My Blog Week: January 19 to January 25
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A Word on the Week
“…in those shrunken fragments of its greatness, lawyers lie like maggots in nuts.”
Charles Dickens, Bleak House, 1853
That interesting new figure Robert Hyde, in an interview with CNN’s Chris Cuomo, made passing reference to, among many things, Michael Jackson. Let’s consider a moment. When Jackson was alive it was rumored his “normal” personality was a different matter from the high-voiced, hesitant, giggly person he portrayed in interviews. He was said to be a shrewd businessman, who understood his interests and with cronies addressed them informedly. (See this article’s video compilation of his speaking voice.) Now, how does this relate to the president, embroiled this week in fresh revelations?
In that there appears not the slightest difference between public and private Trump. Neither recordings taken of him unawares, nor accounts of his behavior by people who know him, suggest you get (that anyone has ever gotten, that there is at all) anything deeper with him than face value. He has no backstage wisdom to impart, no arbitraging sagacity to reassure his acolytes his loutish ignorance is part of a master plan. What then, brings on the fanaticism?
His legal team, along with his auxiliary pep squad, wring their hands and moan. The moanings are lies. Abuse of power and corrupt self-dealing are habits very much worthy of impeachment. It is not unfair in the least for a big boy in office to bear up under the consequences of his actions. As rumors of election-fixing on Trump’s behalf began before the election was decided, that eyes on him envisioned impeachment from Day One isn’t strange, and it isn’t conspiratorial. Don’t we have eyes on the border, whether or not anyone is trying to climb the fence? That only proves vigilance justified where lawbreaking seems probable. (While, as usual, let it be stated asylum seekers are not breaking the law.)
Truly, next election’s opponents of this crop of Republicans ought to, when they cross paths on the campaign trail, dig in their pockets and see if they have a piece of gum, or a couple of quarters.
“I was so sorry to hear about your awfully sad condition. Will this help at all? Here, take it!”
What types of control can be gained to make people do your bidding?
Blackmail is highly specialist, but pseudo-blackmail, the threat of—forgive the expression—trumped up queues of “accusers”, might well be at work. The Me Too movement is great (to the extent proponents remember each case is individual, and all cases have to be decided on evidence), but it gives a template to propagandist exploitation.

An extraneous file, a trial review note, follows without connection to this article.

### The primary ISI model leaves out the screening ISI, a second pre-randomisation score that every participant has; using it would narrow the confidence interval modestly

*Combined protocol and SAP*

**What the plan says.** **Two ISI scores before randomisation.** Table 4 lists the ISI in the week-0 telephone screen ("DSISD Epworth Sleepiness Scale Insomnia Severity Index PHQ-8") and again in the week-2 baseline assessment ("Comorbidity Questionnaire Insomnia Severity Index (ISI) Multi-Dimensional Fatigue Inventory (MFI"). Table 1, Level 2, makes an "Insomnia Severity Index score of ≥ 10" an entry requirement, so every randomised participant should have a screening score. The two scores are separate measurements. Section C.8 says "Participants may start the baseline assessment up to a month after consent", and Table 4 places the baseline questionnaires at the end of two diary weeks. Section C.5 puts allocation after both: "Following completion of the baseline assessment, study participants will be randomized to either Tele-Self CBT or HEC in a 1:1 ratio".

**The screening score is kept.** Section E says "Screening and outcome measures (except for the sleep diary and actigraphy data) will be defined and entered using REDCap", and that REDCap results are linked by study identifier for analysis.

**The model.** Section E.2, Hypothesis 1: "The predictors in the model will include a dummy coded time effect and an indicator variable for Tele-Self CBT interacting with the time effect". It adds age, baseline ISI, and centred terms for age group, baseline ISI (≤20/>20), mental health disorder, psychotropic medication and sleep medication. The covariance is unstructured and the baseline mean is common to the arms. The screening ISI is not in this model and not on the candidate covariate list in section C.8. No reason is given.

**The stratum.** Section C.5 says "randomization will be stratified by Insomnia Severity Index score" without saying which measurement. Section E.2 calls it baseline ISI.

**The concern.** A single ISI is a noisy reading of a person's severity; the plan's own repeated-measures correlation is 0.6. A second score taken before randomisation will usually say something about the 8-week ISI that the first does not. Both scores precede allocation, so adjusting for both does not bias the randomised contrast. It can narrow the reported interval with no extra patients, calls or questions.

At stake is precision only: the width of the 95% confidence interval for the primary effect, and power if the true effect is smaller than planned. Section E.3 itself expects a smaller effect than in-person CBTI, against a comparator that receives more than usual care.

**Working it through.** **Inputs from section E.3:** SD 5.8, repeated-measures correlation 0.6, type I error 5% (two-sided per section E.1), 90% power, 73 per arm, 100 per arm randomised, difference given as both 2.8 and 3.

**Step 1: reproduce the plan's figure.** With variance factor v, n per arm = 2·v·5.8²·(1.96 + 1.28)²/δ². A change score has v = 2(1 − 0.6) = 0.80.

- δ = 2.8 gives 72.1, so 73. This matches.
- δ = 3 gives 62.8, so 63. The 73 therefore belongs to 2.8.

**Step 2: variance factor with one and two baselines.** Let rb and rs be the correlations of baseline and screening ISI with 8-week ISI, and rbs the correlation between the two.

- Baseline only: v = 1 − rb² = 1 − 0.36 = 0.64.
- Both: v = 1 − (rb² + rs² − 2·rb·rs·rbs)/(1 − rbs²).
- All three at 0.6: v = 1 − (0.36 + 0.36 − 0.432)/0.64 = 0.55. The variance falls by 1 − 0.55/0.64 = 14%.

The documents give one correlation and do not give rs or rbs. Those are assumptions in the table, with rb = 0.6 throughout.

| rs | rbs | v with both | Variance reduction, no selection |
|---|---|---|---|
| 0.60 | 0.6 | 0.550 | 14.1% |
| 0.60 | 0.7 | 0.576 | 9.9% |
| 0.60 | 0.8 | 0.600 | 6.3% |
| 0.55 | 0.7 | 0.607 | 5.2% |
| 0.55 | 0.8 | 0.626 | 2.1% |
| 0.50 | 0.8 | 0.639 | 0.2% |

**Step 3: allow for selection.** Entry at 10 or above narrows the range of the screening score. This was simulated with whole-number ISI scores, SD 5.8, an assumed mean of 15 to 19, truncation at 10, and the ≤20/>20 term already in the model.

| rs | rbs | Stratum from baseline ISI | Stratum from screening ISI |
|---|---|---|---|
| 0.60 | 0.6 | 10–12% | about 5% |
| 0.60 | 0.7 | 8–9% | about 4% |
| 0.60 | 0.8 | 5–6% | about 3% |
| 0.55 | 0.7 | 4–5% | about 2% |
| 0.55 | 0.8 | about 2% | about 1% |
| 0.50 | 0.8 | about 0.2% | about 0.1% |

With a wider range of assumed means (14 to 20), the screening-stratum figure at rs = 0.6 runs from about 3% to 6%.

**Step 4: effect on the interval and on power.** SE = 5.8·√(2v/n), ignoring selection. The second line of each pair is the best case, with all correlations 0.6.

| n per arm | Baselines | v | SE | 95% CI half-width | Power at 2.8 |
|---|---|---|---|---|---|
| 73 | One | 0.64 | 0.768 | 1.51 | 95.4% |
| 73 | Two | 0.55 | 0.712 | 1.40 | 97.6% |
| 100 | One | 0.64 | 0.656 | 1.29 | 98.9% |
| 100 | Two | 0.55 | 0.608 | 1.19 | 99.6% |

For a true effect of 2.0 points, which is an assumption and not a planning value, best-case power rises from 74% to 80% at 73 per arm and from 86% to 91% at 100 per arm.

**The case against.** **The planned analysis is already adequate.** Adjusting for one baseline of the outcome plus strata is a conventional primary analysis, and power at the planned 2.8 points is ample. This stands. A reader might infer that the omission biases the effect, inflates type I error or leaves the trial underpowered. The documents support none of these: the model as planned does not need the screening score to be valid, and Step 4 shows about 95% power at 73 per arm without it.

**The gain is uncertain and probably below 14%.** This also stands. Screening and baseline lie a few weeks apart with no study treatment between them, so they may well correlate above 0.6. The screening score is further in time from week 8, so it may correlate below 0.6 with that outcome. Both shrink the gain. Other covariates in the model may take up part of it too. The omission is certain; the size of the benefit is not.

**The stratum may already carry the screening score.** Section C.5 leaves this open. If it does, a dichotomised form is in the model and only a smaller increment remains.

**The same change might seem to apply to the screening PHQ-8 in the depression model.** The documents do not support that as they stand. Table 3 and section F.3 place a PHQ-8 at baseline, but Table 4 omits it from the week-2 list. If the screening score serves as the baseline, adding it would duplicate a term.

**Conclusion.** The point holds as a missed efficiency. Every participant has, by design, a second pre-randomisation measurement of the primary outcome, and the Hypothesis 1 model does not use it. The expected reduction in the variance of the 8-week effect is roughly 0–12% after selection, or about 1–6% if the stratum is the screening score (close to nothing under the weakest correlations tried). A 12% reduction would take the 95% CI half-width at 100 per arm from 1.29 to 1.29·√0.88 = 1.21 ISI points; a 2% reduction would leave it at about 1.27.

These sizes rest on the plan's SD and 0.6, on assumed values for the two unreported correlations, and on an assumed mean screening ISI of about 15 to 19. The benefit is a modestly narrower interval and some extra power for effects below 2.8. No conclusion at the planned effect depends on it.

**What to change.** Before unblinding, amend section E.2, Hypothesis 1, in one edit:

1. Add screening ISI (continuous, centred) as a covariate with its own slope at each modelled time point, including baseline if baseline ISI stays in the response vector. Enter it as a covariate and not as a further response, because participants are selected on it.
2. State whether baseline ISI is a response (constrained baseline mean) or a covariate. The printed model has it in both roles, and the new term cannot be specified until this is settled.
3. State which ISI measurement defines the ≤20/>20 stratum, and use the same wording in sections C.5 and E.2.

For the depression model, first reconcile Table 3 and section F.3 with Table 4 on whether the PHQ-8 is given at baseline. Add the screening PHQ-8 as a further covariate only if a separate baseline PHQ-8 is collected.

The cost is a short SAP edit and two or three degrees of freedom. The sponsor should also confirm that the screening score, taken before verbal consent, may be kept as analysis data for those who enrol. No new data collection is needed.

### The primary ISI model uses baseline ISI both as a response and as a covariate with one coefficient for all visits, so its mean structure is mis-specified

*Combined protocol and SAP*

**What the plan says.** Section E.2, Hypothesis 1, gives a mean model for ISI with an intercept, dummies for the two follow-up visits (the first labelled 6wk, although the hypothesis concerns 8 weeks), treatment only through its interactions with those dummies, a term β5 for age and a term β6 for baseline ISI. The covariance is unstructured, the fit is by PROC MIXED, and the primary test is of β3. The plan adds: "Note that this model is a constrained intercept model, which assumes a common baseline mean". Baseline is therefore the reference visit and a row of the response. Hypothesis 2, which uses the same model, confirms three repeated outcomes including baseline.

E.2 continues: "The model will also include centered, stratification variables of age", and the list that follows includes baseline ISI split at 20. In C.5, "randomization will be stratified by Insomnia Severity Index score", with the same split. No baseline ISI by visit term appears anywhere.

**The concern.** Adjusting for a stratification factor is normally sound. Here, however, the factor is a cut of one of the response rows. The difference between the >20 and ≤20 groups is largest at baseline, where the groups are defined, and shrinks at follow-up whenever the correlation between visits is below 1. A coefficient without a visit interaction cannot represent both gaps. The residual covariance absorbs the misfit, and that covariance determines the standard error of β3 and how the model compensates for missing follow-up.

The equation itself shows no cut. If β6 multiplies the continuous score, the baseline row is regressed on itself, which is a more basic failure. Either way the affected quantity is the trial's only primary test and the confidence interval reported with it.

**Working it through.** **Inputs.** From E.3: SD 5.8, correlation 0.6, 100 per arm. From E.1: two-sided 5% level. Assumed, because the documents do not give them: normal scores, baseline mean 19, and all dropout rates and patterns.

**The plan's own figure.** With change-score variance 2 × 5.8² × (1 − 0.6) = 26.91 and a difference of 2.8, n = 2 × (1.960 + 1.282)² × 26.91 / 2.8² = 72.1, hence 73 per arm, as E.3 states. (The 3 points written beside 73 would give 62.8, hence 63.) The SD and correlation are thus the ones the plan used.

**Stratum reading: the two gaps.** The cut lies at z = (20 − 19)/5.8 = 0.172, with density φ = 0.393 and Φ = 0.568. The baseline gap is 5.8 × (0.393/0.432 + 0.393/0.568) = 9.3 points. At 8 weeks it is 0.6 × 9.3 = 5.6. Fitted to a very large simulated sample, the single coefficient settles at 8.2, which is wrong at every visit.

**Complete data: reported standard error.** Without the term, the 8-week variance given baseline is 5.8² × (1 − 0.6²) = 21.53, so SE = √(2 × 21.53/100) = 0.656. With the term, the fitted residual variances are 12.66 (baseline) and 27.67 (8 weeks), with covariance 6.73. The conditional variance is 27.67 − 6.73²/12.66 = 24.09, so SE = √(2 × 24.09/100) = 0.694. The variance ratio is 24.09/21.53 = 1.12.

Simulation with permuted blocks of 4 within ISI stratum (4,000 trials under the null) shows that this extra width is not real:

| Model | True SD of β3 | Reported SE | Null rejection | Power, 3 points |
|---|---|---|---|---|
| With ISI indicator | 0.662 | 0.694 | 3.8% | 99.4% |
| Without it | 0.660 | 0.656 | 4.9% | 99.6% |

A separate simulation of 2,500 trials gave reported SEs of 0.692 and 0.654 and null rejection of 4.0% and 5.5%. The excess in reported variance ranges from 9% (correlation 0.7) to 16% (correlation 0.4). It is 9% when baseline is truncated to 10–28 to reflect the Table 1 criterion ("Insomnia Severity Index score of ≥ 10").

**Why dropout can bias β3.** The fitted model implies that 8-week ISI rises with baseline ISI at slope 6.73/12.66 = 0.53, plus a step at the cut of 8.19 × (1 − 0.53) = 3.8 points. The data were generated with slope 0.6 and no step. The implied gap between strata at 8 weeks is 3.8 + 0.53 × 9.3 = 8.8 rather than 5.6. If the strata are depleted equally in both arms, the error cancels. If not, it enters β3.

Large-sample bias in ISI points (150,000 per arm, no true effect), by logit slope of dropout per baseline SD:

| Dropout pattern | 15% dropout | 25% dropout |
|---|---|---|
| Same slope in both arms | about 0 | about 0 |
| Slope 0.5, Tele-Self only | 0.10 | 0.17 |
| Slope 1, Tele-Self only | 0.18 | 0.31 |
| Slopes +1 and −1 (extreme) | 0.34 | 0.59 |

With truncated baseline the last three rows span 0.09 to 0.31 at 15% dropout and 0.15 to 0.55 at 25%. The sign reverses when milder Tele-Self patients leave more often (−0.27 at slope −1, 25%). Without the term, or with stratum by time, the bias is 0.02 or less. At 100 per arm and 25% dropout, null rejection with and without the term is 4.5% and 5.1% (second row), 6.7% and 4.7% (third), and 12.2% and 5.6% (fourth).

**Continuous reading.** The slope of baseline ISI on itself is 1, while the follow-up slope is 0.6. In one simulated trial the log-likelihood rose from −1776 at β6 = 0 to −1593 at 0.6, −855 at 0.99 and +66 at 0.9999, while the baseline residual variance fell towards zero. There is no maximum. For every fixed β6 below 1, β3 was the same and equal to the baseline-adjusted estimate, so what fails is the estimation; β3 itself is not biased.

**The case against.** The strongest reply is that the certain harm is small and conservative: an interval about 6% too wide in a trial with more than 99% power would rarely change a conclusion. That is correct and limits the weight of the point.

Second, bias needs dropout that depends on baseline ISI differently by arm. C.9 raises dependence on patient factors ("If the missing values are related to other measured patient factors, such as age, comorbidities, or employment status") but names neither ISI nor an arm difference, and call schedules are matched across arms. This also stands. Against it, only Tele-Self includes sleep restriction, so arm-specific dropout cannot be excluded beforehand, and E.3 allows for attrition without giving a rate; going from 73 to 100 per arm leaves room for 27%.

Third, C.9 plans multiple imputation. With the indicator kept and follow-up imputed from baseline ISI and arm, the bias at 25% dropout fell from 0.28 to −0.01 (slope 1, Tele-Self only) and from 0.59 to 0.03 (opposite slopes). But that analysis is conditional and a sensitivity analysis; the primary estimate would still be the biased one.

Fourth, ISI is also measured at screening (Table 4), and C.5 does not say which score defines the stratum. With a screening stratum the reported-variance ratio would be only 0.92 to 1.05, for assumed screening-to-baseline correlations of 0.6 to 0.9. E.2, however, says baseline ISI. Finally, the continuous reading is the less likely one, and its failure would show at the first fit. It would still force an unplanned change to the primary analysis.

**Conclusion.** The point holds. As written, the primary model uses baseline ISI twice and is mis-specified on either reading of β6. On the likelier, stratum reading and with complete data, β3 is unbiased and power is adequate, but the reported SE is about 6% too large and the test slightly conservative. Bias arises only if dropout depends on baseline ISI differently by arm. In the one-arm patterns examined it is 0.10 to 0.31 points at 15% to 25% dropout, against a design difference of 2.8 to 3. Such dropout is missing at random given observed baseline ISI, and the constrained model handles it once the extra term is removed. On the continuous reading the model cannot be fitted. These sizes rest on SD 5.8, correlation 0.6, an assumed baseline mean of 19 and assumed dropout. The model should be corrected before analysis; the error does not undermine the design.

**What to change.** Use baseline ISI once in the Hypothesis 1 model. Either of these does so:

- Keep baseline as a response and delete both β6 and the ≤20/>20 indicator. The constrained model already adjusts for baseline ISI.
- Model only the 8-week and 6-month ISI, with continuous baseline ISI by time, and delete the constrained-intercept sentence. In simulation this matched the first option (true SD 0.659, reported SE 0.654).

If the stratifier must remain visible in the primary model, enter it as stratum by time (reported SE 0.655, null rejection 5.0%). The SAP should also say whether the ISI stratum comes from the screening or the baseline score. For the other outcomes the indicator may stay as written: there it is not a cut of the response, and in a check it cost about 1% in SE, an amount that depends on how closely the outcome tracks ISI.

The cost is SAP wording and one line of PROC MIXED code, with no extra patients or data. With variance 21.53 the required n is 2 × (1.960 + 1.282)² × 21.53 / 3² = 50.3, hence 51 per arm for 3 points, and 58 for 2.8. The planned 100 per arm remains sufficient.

There’s the old tactic of inveigling the subject into participating in a crime.
With the sort of crime that gets traded among insular circles as what savvy/cool/uninhibited people do: tax evasion, taking and paying of bribes, trafficking in this and that, it may not be challenging for a domineering leader to force incrimination on underlings. Then, it will be: “If I’m dirty, you’re dirty too. If I go down, you go down.”
Then, pleasure. Certain drugs are shared with the advocate’s recommendation they will improve productivity, let you get by on four hours of sleep a night, etc. Here you would have both inveigling, and the pressure of a supply that can be cut off. And the profligate can be seduced as well with cash and perks.
It remains curious how loyalty to a party can override election results. If you don’t get the votes, that means the people want someone else. To suppose the party agenda can exist outside the public’s agenda would be to suppose the party has nothing to do with elections, therefore with democratic government. It may be exactly what Republicans do think, but why, if this or any goal seems legitimate and defensible, be unwilling to frankly state it? Why whine and file nuisance lawsuits, kick and scream and cry unfair, if they’re not afraid democracy actually rules?
Factual truth matters. The problem with the Republicans’ fake spins on factual truth is that intuitive truth matters equally. Intuitive truth teaches us where to look for the facts. These assertions out of keeping with normal and historical choices, flag even to the dumb that they deserve to be as uncomfortable as they feel.
On Monday, Mr. Boots got put aside for a short opinion piece, “Republicans’ Last Chance”. We little voices in the wilderness have to do our parts too. Tuesday’s Impresario was part twenty-five, with a guilty conscience weighing too heavily for silence. Wednesday, a new Totem-Maker, and the last part of “Use for Use”, the character learning how to trade. On Thursday, Frédéric Boutet’s “A Reputation” concluded, with a twist for the victim. Friday, “Mr. Boots Has Fleas” a flea’s view of life on the cat. Saturday, a new Yoharie, part three of “What It Takes to Fly”, Savannah sizing up her options.
Images on my posts often have a link to related information (click first image), sometimes serious, sometimes whimsical, sometimes in answer to a direct reference. Since people can be leery about links, I include them here: what they are, what sites they point to.
My Blog Week: January 19 to January 25
Republicans’ Last Chance (opinion)
The Impresario (part twenty-five)
YouTube: Tramaine Hawkins, “Amazing Grace”
(Please do give this video a listen. I haven’t heard all the “Graces” ever recorded, but Tramaine Hawkins’s is my idea of the best.)
The Totem-Maker: Use for Use (part six)
Frédéric Boutet: A Reputation (conclusion)
Mr. Boots Has Fleas (poem)
Yoharie: What It Takes to Fly (part three)